1. Stem Cells and Regenerative Medicine
  2. Genetics and Genomics
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Multiplexed genetic engineering of human hematopoietic stem and progenitor cells using CRISPR/Cas9 and AAV6

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Cite this article as: eLife 2017;6:e27873 doi: 10.7554/eLife.27873

Abstract

Precise and efficient manipulation of genes is crucial for understanding the molecular mechanisms that govern human hematopoiesis and for developing novel therapies for diseases of the blood and immune system. Current methods do not enable precise engineering of complex genotypes that can be easily tracked in a mixed population of cells. We describe a method to multiplex homologous recombination (HR) in human hematopoietic stem and progenitor cells and primary human T cells by combining rAAV6 donor delivery and the CRISPR/Cas9 system delivered as ribonucleoproteins (RNPs). In addition, the use of reporter genes allows FACS-purification and tracking of cells that have had multiple alleles or loci modified by HR. We believe this method will enable broad applications not only to the study of human hematopoietic gene function and networks, but also to perform sophisticated synthetic biology to develop innovative engineered stem cell-based therapeutics.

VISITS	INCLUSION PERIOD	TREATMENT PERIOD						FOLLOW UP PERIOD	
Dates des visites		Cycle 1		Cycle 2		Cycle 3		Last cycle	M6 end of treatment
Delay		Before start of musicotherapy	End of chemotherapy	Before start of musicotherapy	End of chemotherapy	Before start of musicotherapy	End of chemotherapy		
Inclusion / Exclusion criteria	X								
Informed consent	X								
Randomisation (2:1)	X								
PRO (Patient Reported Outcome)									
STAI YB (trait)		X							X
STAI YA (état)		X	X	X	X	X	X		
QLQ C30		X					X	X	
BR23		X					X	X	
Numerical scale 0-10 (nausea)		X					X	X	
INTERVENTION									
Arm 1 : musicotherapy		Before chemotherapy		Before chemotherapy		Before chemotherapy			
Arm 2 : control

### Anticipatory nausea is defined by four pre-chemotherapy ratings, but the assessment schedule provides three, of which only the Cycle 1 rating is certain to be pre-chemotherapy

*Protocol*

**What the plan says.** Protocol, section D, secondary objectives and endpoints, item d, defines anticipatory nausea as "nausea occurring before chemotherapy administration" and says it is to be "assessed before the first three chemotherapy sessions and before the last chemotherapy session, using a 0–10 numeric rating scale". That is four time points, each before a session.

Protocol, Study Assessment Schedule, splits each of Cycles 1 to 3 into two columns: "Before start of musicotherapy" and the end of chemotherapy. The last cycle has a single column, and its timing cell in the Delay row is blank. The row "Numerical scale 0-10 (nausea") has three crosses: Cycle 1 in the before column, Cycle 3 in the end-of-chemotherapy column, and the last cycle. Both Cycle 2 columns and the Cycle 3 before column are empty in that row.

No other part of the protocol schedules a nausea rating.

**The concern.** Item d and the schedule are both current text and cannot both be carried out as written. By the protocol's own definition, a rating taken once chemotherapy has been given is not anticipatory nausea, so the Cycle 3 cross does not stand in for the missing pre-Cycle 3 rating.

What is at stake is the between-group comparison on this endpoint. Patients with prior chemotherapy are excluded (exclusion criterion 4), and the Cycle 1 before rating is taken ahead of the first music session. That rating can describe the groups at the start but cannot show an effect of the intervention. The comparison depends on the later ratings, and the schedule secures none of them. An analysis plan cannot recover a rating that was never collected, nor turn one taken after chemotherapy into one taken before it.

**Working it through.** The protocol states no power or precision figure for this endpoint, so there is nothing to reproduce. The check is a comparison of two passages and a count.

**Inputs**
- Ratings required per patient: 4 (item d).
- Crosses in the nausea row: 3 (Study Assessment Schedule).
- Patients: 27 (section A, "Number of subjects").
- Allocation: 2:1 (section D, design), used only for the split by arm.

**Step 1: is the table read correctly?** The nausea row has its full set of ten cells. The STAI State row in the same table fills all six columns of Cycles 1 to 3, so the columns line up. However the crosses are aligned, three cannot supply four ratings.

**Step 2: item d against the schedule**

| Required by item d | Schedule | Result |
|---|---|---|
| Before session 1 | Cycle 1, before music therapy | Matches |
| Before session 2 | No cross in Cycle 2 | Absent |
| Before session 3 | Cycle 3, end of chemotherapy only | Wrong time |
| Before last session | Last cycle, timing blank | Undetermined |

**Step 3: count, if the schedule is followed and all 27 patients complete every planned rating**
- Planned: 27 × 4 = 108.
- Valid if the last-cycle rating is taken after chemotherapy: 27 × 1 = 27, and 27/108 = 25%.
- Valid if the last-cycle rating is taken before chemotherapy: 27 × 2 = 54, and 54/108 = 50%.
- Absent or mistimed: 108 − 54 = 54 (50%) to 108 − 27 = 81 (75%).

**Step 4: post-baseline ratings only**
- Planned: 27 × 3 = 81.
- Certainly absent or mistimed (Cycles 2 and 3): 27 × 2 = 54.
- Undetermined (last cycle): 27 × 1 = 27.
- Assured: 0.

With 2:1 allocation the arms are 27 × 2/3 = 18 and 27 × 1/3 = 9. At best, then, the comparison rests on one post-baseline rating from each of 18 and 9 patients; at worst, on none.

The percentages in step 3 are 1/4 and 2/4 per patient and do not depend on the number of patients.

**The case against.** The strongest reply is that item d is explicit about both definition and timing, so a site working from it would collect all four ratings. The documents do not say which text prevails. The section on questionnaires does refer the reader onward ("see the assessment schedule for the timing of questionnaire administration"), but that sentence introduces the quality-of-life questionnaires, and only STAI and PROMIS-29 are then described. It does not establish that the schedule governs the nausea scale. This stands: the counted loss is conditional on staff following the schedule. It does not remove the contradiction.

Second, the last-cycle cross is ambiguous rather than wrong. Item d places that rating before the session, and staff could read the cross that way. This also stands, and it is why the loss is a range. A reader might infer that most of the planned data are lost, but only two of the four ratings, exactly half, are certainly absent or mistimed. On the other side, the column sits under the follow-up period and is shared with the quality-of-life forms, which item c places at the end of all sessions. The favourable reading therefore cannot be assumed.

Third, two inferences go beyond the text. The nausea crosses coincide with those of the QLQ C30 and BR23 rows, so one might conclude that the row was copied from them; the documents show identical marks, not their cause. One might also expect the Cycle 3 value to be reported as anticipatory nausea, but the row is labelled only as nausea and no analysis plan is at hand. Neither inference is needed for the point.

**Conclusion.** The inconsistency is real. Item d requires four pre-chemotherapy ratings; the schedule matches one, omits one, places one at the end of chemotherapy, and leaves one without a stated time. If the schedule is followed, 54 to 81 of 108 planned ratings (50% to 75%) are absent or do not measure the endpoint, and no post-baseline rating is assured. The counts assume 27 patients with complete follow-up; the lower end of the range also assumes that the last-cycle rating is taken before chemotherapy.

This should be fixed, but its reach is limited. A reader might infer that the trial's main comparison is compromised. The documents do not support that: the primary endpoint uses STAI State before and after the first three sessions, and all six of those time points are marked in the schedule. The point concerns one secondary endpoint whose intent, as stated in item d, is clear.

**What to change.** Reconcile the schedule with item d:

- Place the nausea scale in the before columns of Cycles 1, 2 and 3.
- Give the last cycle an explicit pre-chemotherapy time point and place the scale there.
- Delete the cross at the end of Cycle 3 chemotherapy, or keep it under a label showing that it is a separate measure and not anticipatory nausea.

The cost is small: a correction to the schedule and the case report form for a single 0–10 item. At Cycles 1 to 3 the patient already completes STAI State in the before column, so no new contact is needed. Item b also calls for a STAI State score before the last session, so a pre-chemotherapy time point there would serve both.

Article and author information

Author details

  1. Rasmus O Bak

    Department of Pediatrics, Stanford University, Stanford, United States
    Competing interests
    No competing interests declared.
    ORCID icon "This ORCID iD identifies the author of this article:" 0000-0002-7383-0297
  2. Daniel P Dever

    Department of Pediatrics, Stanford University, Stanford, United States
    Competing interests
    No competing interests declared.
  3. Andreas Reinisch

    Department of Medicine, Division of Hematology, Stanford University, Stanford, United States
    Competing interests
    No competing interests declared.
  4. David Cruz Hernandez

    Department of Medicine, Division of Hematology, Stanford University, Stanford, United States
    Competing interests
    No competing interests declared.
  5. Ravindra Majeti

    Department of Medicine, Division of Hematology, Stanford University, Stanford, United States
    For correspondence
    rmajeti@stanford.edu
    Competing interests
    Ravindra Majeti, has equity and consults for Forty Seven Inc..
  6. Matthew H Porteus

    Department of Pediatrics, Stanford University, Stanford, United States
    For correspondence
    mporteus@stanford.edu
    Competing interests
    Matthew H Porteus, has equity and consults for CRISPR Therapeutics..
    ORCID icon "This ORCID iD identifies the author of this article:" 0000-0002-3850-4648

Funding

Danish Council for Independent Research (DFF-1333-00106B)

  • Rasmus O Bak

Danish Council for Independent Research (DFF-1331-00735B)

  • Rasmus O Bak

National Institutes of Health (R01- AI097320)

  • Matthew H Porteus

National Institutes of Health (R01-AI120766)